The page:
2008 - Fellow of John Simon Guggenheim Memorial Foundation
2007 - Fellow of the American Association for the Advancement of Science (AAAS)
Member of the Association of American Physicians
His scientific interests lie mostly in Internal medicine, Endocrinology, Cell biology, Pulmonary hypertension and Pulmonary artery. His research integrates issues of Membrane potential and Cardiology in his study of Internal medicine. The study incorporates disciplines such as Downregulation and upregulation, Transient receptor potential channel and Cell growth in addition to Endocrinology.
His studies in Cell biology integrate themes in fields like Programmed cell death, Vascular smooth muscle, Immunology and Cytosol. His research in Vascular smooth muscle intersects with topics in Muscle hypertrophy and Homeostasis. Jason X.-J. Yuan combines subjects such as Pathology, Vascular resistance, Lung, Vasoconstriction and Endothelium with his study of Pulmonary hypertension.
The scientist’s investigation covers issues in Internal medicine, Pulmonary hypertension, Endocrinology, Pulmonary artery and Cell biology. His studies link Cardiology with Internal medicine. The Pulmonary hypertension study combines topics in areas such as Cancer research, Ventricular pressure, Pathology, Lung and Pharmacology.
His study looks at the relationship between Endocrinology and topics such as Membrane potential, which overlap with Depolarization. His Pulmonary artery study combines topics in areas such as Blood vessel, Circulatory system, Vascular disease, Smooth muscle and Vasodilation. Jason X.-J. Yuan has researched Cell biology in several fields, including Cell, Downregulation and upregulation and Vascular smooth muscle.
Jason X.-J. Yuan mainly focuses on Internal medicine, Pulmonary hypertension, Cardiology, Endocrinology and Cell biology. In Internal medicine, he works on issues like Cell growth, which are connected to Cell. His Pulmonary hypertension research is multidisciplinary, relying on both Hypoxia, Lung, Pulmonary artery, Hemodynamics and Pharmacology.
His Hypoxia research is multidisciplinary, incorporating perspectives in Genetically modified mouse and Vascular resistance. His Endocrinology research integrates issues from Endothelial stem cell, Receptor, Transient receptor potential channel and Western blot. His Cell biology research includes elements of Oxidative stress, Downregulation and upregulation and Lung injury.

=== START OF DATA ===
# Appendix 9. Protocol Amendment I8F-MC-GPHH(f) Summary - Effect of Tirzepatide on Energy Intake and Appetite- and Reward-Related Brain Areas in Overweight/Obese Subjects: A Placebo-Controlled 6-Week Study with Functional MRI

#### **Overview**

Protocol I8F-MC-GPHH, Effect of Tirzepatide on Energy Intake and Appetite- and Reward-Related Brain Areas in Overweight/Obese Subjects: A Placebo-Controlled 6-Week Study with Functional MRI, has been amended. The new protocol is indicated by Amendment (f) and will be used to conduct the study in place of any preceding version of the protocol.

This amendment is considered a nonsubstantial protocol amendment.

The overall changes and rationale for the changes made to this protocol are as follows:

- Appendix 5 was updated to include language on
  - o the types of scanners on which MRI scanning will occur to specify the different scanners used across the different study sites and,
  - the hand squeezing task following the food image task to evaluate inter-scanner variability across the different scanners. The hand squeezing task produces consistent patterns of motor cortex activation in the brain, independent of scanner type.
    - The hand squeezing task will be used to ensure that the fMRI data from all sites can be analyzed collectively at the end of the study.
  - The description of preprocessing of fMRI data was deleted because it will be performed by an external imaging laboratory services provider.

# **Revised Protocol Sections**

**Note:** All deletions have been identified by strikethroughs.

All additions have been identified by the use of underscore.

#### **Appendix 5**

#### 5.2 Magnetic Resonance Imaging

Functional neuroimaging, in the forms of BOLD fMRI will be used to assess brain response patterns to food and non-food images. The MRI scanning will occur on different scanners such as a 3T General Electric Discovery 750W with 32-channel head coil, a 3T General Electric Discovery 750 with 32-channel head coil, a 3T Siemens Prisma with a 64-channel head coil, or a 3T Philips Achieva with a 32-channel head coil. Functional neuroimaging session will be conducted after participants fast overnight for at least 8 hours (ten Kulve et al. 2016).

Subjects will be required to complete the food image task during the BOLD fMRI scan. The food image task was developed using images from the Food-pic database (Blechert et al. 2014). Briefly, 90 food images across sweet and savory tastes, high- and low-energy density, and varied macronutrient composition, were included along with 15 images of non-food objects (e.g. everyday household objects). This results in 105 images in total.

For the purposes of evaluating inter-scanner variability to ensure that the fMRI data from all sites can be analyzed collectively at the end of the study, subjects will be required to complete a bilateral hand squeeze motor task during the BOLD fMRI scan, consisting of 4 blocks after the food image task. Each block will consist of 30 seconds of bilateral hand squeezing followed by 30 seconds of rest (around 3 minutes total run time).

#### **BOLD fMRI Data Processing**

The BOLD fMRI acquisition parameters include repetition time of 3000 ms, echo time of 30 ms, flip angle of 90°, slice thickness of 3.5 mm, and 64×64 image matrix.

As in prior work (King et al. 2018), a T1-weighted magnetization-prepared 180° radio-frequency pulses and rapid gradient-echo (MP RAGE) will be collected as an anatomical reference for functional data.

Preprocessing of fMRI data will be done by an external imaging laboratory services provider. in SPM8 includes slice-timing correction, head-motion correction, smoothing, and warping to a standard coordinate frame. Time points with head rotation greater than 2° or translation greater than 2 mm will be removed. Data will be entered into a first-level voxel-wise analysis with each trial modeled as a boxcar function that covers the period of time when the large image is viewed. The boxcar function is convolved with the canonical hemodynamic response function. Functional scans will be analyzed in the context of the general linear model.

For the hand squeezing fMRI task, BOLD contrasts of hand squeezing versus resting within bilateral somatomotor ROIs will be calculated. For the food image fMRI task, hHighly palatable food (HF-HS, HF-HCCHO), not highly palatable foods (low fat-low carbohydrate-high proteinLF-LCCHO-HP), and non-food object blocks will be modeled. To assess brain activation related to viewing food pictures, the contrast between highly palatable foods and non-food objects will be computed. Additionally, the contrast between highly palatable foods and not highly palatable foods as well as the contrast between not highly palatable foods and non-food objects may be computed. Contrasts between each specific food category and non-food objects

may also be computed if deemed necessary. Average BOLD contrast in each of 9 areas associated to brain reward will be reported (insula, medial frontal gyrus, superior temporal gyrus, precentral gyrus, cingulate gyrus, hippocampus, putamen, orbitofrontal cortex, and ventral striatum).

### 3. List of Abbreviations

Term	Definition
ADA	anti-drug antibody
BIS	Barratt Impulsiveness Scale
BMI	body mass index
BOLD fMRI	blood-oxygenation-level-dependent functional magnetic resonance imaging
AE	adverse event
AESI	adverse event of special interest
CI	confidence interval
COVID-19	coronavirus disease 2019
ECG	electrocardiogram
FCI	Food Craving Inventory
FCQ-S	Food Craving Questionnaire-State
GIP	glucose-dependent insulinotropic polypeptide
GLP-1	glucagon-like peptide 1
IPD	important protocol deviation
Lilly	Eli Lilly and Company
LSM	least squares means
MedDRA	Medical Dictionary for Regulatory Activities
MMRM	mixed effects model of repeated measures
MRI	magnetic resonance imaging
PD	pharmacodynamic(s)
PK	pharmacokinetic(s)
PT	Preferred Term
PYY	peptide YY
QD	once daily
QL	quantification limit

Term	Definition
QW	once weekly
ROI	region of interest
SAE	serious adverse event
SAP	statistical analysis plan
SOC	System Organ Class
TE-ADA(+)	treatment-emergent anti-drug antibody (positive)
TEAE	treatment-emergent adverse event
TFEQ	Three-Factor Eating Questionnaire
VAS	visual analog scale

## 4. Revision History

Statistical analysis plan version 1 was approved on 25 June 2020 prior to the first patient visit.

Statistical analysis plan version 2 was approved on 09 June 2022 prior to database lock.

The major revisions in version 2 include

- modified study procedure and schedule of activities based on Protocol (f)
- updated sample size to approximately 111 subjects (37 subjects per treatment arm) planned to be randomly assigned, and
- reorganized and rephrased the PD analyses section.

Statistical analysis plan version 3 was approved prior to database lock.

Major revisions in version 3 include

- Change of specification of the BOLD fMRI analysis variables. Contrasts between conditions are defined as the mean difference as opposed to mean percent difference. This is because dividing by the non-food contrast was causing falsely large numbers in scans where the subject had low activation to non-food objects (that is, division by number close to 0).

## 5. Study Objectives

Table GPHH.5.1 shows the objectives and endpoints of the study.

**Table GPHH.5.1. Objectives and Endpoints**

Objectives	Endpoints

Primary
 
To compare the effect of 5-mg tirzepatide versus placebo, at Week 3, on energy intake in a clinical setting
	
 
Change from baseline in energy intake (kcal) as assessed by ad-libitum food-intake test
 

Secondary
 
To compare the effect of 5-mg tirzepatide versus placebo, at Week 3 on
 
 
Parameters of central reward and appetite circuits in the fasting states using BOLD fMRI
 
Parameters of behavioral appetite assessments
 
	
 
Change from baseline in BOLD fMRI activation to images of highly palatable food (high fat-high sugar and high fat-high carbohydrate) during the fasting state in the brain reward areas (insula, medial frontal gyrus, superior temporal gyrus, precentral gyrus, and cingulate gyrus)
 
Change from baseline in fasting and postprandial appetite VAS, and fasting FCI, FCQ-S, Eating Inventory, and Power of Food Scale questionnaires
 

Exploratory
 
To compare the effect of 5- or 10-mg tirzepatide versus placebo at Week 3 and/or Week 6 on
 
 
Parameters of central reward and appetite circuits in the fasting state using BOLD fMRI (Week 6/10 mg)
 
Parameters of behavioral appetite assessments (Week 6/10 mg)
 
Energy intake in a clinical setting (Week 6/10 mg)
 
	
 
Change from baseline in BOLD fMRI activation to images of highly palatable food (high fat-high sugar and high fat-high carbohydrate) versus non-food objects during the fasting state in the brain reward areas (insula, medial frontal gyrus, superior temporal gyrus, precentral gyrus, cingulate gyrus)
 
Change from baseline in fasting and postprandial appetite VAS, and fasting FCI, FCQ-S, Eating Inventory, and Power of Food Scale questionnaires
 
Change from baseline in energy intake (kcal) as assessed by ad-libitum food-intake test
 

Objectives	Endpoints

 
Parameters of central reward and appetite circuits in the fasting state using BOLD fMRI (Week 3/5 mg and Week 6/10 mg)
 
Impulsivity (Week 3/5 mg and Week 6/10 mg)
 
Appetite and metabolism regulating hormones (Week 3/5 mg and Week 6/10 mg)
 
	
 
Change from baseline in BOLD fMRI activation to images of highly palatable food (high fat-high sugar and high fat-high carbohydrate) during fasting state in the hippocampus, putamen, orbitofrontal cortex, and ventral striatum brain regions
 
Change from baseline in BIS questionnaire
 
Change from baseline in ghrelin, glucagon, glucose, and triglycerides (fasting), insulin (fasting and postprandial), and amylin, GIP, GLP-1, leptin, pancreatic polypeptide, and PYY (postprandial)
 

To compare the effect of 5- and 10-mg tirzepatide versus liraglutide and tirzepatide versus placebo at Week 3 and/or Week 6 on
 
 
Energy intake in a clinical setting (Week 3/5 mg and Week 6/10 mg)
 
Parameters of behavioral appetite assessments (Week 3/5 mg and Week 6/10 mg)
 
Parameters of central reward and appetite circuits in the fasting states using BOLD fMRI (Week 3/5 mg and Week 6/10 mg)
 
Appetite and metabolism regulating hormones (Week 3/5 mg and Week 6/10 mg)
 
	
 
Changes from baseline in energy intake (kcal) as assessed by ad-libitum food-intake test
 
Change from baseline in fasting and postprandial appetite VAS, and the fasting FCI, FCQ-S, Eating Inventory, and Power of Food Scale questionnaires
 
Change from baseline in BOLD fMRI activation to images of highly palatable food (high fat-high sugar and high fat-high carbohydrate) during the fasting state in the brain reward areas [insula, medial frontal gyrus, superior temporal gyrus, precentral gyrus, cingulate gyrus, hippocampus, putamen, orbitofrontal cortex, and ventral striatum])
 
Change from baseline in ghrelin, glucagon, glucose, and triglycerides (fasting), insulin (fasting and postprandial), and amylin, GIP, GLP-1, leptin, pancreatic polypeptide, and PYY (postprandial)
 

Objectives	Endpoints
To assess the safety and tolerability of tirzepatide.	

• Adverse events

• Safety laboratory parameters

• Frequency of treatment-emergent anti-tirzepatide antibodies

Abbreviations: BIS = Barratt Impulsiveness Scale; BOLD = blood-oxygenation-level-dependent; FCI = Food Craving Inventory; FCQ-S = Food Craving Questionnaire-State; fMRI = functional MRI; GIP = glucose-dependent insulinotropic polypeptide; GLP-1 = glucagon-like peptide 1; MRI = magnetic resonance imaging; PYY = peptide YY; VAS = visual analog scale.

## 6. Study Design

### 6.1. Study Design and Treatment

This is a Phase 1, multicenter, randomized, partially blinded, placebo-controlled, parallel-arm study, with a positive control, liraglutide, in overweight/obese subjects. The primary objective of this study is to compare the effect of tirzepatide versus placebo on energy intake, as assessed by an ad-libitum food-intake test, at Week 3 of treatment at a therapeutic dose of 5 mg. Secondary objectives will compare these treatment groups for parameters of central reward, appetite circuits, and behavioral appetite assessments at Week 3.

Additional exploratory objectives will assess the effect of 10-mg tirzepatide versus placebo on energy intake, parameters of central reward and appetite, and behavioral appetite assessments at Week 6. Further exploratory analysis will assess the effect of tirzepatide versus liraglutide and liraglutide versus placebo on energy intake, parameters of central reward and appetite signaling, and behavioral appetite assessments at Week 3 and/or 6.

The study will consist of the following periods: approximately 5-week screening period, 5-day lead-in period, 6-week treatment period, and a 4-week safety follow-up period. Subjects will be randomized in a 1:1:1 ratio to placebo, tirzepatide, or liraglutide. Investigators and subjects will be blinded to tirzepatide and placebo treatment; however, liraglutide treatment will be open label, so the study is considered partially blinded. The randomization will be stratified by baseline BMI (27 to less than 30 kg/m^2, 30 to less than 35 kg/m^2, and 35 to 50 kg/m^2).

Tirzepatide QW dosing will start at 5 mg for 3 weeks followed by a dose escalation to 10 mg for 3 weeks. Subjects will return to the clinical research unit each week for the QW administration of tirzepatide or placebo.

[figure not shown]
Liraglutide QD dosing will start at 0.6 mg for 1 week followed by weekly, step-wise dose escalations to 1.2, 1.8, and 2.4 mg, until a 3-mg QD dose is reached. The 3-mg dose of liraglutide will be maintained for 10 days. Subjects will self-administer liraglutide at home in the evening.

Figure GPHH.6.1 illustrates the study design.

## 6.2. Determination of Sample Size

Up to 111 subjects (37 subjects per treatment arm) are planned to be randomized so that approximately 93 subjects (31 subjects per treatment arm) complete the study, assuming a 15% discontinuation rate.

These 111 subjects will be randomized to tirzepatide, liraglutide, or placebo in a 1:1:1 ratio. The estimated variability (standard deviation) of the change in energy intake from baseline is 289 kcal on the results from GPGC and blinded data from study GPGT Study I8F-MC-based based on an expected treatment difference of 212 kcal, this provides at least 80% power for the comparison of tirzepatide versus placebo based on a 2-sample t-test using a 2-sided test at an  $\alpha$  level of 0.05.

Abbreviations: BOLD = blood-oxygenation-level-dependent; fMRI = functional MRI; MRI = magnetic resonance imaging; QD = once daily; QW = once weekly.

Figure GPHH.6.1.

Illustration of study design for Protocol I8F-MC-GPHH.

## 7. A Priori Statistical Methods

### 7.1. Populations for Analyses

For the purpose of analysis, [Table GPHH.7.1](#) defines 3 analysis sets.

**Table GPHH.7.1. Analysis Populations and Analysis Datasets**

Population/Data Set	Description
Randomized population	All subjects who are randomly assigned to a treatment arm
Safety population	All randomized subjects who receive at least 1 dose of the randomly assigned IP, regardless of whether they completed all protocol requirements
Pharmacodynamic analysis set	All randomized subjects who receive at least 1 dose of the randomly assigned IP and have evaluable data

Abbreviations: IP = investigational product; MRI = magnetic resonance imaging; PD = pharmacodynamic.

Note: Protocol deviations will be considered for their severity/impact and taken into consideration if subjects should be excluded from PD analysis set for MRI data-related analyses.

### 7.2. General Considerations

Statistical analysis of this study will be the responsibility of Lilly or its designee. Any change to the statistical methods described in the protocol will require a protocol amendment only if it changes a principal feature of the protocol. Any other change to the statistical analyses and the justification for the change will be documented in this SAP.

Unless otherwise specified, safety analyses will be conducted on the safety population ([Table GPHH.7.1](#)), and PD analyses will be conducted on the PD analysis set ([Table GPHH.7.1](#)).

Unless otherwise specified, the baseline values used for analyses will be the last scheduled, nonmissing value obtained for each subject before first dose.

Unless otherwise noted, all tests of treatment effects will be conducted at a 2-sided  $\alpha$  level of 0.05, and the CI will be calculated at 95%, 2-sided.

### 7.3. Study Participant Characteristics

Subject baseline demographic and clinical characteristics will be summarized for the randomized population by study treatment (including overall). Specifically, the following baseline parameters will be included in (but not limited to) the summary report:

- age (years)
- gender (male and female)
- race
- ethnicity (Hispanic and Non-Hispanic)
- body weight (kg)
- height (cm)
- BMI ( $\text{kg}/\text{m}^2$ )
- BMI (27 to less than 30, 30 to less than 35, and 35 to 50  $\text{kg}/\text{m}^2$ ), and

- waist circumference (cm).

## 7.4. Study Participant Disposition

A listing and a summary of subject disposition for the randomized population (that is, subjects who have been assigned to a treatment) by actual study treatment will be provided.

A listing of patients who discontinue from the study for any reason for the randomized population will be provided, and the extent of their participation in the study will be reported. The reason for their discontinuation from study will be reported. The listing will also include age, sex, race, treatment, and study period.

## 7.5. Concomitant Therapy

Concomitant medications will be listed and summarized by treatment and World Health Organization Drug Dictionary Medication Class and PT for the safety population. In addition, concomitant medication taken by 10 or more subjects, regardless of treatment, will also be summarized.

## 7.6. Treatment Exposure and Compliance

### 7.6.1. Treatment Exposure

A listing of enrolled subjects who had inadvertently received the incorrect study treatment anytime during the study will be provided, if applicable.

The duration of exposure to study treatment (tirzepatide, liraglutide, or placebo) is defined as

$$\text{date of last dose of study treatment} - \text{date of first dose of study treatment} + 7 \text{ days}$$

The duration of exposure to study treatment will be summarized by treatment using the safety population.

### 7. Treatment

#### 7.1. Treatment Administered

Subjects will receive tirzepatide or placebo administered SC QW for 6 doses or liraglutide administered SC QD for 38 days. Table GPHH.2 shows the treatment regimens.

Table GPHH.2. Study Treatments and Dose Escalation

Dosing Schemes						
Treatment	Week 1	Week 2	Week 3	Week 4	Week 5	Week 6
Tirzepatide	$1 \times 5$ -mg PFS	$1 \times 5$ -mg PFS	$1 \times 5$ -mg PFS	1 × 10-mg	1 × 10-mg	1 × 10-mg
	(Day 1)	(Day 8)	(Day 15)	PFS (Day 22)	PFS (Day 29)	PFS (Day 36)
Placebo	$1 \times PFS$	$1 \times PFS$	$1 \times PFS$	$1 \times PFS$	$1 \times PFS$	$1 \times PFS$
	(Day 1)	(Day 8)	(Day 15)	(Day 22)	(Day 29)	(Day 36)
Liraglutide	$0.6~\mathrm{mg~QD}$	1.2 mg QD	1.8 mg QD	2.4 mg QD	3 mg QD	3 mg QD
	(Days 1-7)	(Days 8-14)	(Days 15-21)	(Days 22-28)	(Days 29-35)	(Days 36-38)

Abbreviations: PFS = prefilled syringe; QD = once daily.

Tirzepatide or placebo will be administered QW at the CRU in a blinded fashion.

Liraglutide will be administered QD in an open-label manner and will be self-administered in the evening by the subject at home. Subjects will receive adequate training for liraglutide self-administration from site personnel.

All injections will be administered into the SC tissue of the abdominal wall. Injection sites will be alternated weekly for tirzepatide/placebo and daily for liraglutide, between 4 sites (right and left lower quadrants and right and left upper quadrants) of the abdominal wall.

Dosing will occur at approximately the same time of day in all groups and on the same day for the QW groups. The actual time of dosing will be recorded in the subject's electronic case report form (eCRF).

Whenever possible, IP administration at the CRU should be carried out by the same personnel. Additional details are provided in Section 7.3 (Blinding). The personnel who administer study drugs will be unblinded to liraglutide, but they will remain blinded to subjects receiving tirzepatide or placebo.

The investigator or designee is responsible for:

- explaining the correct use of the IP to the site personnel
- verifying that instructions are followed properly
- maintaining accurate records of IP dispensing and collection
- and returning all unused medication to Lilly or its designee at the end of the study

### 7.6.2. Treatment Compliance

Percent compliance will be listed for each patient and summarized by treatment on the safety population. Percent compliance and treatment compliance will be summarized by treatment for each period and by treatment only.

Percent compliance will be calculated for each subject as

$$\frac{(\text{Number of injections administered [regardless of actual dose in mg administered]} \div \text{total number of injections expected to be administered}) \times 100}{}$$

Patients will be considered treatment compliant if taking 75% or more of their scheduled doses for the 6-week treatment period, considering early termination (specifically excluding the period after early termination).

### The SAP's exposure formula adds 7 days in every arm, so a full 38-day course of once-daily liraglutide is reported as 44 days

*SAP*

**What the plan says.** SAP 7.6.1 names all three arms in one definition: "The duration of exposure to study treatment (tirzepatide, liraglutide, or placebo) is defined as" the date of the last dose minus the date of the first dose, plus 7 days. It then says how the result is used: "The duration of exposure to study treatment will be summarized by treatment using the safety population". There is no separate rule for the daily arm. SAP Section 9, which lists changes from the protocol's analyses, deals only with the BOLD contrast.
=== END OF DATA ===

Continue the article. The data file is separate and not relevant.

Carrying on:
Pulmonary hypertension, Cell biology, Internal medicine, Downregulation and upregulation and Pulmonary artery are his primary areas of study. The concepts of his Pulmonary hypertension study are interwoven with issues in Hypoxia, Inflammation, Vascular resistance, Lung and Disease. His Cell biology study integrates concerns from other disciplines, such as Apoptosis and Gene.
His Internal medicine study incorporates themes from Endocrinology and Cardiology. His study focuses on the intersection of Downregulation and upregulation and fields such as Smooth muscle with connections in the field of Potassium channel, K channels, microRNA, Capsaicin and TRPV1. His Pulmonary artery research is multidisciplinary, incorporating elements of Ca2 signaling and Transient receptor potential channel.
This overview was generated by a machine learning system which analysed the scientist’s body of work. If you have any feedback, you can contact us here.
Postnatal isl1 + cardioblasts enter fully differentiated cardiomyocyte lineages
Karl Ludwig Laugwitz;Alessandra Moretti;Jason Lam;Peter Gruber.
Cellular and molecular basis of pulmonary arterial hypertension.
Nicholas W. Morrell;Serge Adnot;Stephen L. Archer;Jocelyn Dupuis.
Journal of the American College of Cardiology (2009)
Inflammation, growth factors, and pulmonary vascular remodeling.
Paul M. Hassoun;Luc Mouthon;Joan A. Barberà;Saadia Eddahibi.
Journal of the American College of Cardiology (2009)
Dysfunctional Voltage-Gated K+ Channels in Pulmonary Artery Smooth Muscle Cells of Patients With Primary Pulmonary Hypertension
Jason Xiao Jian Yuan;Ann M. Aldinger;Magdalena Juhaszova;Jian Wang.
Enhanced expression of transient receptor potential channels in idiopathic pulmonary arterial hypertension
Ying Yu;Ivana Fantozzi;Carmelle V. Remillard;Judd W. Landsberg.
Proceedings of the National Academy of Sciences of the United States of America (2004)
Signaling molecules in nonfamilial pulmonary hypertension.
Lingling Du;Christopher C. Sullivan;Danny Chu;Augustine J. Cho.
The New England Journal of Medicine (2003)
Risk factors and basic mechanisms of chronic thromboembolic pulmonary hypertension: a current understanding
Irene M. Lang;Raffaele Pesavento;Diana Bonderman;Jason X.-J. Yuan.
European Respiratory Journal (2013)
Upregulated TRP and enhanced capacitative Ca2+ entry in human pulmonary artery myocytes during proliferation
Vera A. Golovina;Oleksandr Platoshyn;Colleen L. Bailey;Jian Wang.
American Journal of Physiology-heart and Circulatory Physiology (2001)
Cellular and molecular mechanisms of pulmonary vascular remodeling: role in the development of pulmonary hypertension.
Mehran Mandegar;Yuan Cheng B. Fung;Wei Huang;Carmelle V. Remillard.
Microvascular Research (2004)
PDGF stimulates pulmonary vascular smooth muscle cell proliferation by upregulating TRPC6 expression.
Ying Yu;Michele Sweeney;Shen Zhang;Oleksandr Platoshyn.
American Journal of Physiology-cell Physiology (2003)
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